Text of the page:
National Epidemiological Surveillance of Infectious Diseases (NESID): Lyme disease is Category IV infectious disease under the Law Concerning the Prevention of Infectious Diseases and Medical Care for Patients of Infections (Infectious Diseases Control Law). Doctors who diagnosed the disease are obliged to notify. For the notification, required is either isolation/identification of the pathogen, detection of the pathogenfs genome, or detection of the antibody to bacterial antigen by the Western blot (http://www.mhlw.go.jp/bunya/kenkou/kekkaku-kansenshou11/01-04-35.html). While notifiable initially, in April 2006 when the notification criteria were amended, EIA antibody test positives were excluded from the notification on account of false-positives, and cases positive for the confirmatory Western blot antibody test were included in the notification. After the amendment in April 2011, cases positive for the bacterial genome in the PCR assay are also included in the notification.
Since April 1999 when the Infectious Diseases Control Law entered in force, 124 cases were reported till December 2010 under NESID (Table 1). Since April 2006 when the notification criteria were amended, 49 cases were reported till December 2010. Among the 49 cases, 41 cases (male 25 cases and female 16 cases) were domestic cases (Fig. 1) and 21 (51%) of them were those older than 60 years. The number of reported cases is highest in July and almost absent in winter seasons (from December to March of the next year) (Fig. 2). Among domestic cases, 19 were suspected to have acquired infection in Hokkaido, followed by infection in Nagano (5 cases) and in Kanagawa, Niigata, Gifu and Fukuoka (2 cases each) (Fig. 3). There were 8 cases infected abroad, such as in the United States (4 cases), Germany (3 cases) and Switzerland (1 case). The clinical symptoms were erythema migrans (30 cases, 73%) followed by myalgia (29%), arthritis/arthralgia (27%), fever (24%) and neural symptoms (22%), such as radiculitis and facial palsy. The Lyme incidence rate per 100,000 population is 0.008 in Japan. Among prefectures, the rate is highest in Hokkaido (0.069).
Route of Infection: Ticks inhabiting hills and fields transmit the Lyme disease-causing Borrelia (see p. 226 of this issue). Ixodes scapularis is the vector in the North America and I. ricinus in Europe. In Asia and Russia, I. persulcatus is considered to be the vector. Actually, the responsible pathogen B. garinii was detected in I. persulcatus captured in Japan (see p. 224 of this issue). The house dust mite does not transmit the disease. No human-to-human infection is known.
In Japan, the vector tick is found in the mountainous area of the northern part of the mainland Honshu and Hokkaido. In Hokkaido, it is found even in flatlands. Actually in Japan, the Lyme disease cases have been reported from these areas since it was first confirmed in 1986 (see p. 218 of this issue). The carrier rate of the tick is geographically variable and is in the range of 6.7-22%. Similar level of carrier rate was reported from Europe and Russia where B. garinii is endemic as in Japan.
Diagnosis: Diagnosis should take into account epidemiological background, clinical pictures and laboratory data. Epidemiological consideration should include the place of residence (whether the Lyme disease endemic area or not), the history of travel to the endemic area and the tick bite history. Clinically important sign is erythema migrans (see p. 219 of this issue). However, even for erythema migrans-negative cases, if there is a possibility of Lyme disease based on the epidemiological background or other clinical symptoms (see p. 218 of this issue), laboratory diagnosis, such as pathogen isolation/detection or antibody detection, should be conducted. Though rare, a case associated with acute hepatitis has been reported (see p. 221 of this issue).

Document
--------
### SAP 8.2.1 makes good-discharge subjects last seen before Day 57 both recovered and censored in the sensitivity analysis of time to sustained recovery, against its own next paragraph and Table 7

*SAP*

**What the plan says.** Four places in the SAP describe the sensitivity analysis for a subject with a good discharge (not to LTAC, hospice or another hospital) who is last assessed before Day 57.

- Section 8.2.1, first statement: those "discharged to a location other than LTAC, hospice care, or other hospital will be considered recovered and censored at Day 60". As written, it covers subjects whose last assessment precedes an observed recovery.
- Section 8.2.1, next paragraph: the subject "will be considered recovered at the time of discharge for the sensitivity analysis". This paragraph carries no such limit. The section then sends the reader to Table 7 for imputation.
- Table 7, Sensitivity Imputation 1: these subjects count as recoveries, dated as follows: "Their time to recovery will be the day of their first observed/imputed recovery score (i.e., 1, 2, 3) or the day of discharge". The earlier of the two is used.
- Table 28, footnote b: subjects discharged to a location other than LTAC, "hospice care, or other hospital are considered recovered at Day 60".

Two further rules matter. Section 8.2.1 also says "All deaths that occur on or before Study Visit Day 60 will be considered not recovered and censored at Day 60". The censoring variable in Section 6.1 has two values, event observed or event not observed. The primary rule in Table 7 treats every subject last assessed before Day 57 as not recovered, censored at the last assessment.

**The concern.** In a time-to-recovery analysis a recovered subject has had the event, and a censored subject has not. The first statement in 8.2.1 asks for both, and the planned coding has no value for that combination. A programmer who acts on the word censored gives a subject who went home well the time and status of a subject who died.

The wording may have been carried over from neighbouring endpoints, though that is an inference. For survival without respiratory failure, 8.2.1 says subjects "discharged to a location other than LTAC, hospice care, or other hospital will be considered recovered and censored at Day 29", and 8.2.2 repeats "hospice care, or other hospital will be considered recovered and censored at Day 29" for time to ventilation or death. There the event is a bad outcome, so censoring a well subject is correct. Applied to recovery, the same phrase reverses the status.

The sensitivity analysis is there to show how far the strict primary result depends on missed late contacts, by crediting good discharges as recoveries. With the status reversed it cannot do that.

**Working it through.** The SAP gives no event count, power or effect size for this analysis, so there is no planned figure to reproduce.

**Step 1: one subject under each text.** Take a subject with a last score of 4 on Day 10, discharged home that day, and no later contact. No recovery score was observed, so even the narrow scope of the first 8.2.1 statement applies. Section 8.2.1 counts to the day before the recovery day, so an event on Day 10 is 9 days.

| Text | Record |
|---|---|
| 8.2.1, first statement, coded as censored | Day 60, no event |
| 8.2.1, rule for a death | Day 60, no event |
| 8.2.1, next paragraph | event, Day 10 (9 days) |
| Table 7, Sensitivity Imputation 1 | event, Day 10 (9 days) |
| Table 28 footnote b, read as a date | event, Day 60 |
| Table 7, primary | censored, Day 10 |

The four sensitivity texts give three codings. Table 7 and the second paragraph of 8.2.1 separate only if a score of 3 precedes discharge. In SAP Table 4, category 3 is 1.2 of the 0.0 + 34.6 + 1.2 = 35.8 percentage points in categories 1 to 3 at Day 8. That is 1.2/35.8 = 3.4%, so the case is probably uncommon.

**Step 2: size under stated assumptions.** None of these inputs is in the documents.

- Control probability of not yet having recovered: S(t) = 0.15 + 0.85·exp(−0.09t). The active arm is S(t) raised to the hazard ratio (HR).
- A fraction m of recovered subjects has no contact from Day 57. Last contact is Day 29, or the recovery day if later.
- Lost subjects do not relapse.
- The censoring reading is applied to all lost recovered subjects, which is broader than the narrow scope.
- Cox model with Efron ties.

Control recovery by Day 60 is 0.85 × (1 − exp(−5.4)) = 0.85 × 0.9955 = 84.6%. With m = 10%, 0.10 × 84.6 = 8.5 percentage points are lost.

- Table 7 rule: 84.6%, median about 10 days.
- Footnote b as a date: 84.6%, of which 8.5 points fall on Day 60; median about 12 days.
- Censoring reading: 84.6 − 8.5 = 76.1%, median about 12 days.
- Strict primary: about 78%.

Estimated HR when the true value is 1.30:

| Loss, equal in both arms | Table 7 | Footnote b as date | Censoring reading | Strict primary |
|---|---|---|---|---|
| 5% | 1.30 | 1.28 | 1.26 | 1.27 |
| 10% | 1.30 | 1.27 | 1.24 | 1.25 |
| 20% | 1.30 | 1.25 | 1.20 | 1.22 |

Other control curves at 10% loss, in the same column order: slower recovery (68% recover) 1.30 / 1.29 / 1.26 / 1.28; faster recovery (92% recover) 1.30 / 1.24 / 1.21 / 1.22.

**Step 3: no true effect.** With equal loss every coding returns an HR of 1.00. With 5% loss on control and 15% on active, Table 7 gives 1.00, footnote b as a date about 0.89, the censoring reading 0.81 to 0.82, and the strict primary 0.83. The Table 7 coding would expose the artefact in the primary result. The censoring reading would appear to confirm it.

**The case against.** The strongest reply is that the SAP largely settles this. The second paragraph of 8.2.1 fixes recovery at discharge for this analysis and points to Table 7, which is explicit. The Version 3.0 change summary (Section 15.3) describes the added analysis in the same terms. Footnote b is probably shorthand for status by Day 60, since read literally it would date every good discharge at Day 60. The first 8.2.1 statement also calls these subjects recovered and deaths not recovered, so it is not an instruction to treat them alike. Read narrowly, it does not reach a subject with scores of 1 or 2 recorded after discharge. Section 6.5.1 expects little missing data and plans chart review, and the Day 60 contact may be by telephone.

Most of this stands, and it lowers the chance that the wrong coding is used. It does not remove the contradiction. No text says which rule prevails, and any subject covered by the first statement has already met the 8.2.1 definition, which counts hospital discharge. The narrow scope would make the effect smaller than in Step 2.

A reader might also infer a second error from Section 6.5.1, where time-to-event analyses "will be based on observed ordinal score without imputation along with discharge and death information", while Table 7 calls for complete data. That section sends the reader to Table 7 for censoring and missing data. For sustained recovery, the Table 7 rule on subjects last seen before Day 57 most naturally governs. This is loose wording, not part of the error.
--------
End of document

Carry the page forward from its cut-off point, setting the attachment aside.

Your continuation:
Laboratory Diagnosis: For antibody test, selection of antigen is important, because both domestic and oversea infection cases are seen in Japan. The antigen should be identical to that of Borrelia that caused the disease. For selection of antigens, information on the probable geographical site of infection is useful. In acute phase of Lyme disease, antibody test often gives negative results, and very often the antibody level remains low during 2-3 weeks post-infection. Antibody test using paired sera is required for obtaining meaningful results.
Laboratory diagnosis includes isolation of the pathogen and/or detection of genome DNA from skin specimens of the affected part or cerebrospinal fluid. The Department of Bacteriology I in National Institute of Infectious Diseases conducts the laboratory examination and provides the reagents for testing on request (see p. 223 of this issue).
Therapy: Lyme disease is generally treated with antibiotics, such as, penicillin, amoxicillin, ceftriaxone, minocycline, doxycycline and tetracycline. In case of neurologic involvement, ceftriaxone that easily enters the cerebrospinal fluid is the first choice. For infant cases amoxicillin is often used. Up to now no drug-resistant strains have been reported.
Global Situation: In Europe and North America, tens of thousands of Lyme disease cases are reported annually, and the number is on the rise. Lyme disease is becoming an object of public concern in some countries. In Delaware, Connecticut and other east-northern part of the United States, the incidence rate per 100,000 population is 50-100. In Austria, Slovenia and other nearby countries in Europe the rate is over 25 (see p. 222 of this issue). In Africa and South America, the existence of Lyme disease is suspected but it is not confirmed because pathogen isolation is not conducted in these regions.
For the time being, travelers should pay special attention concerning Lyme disease in Europe and the North America where infections of Japanese travelers have been reported.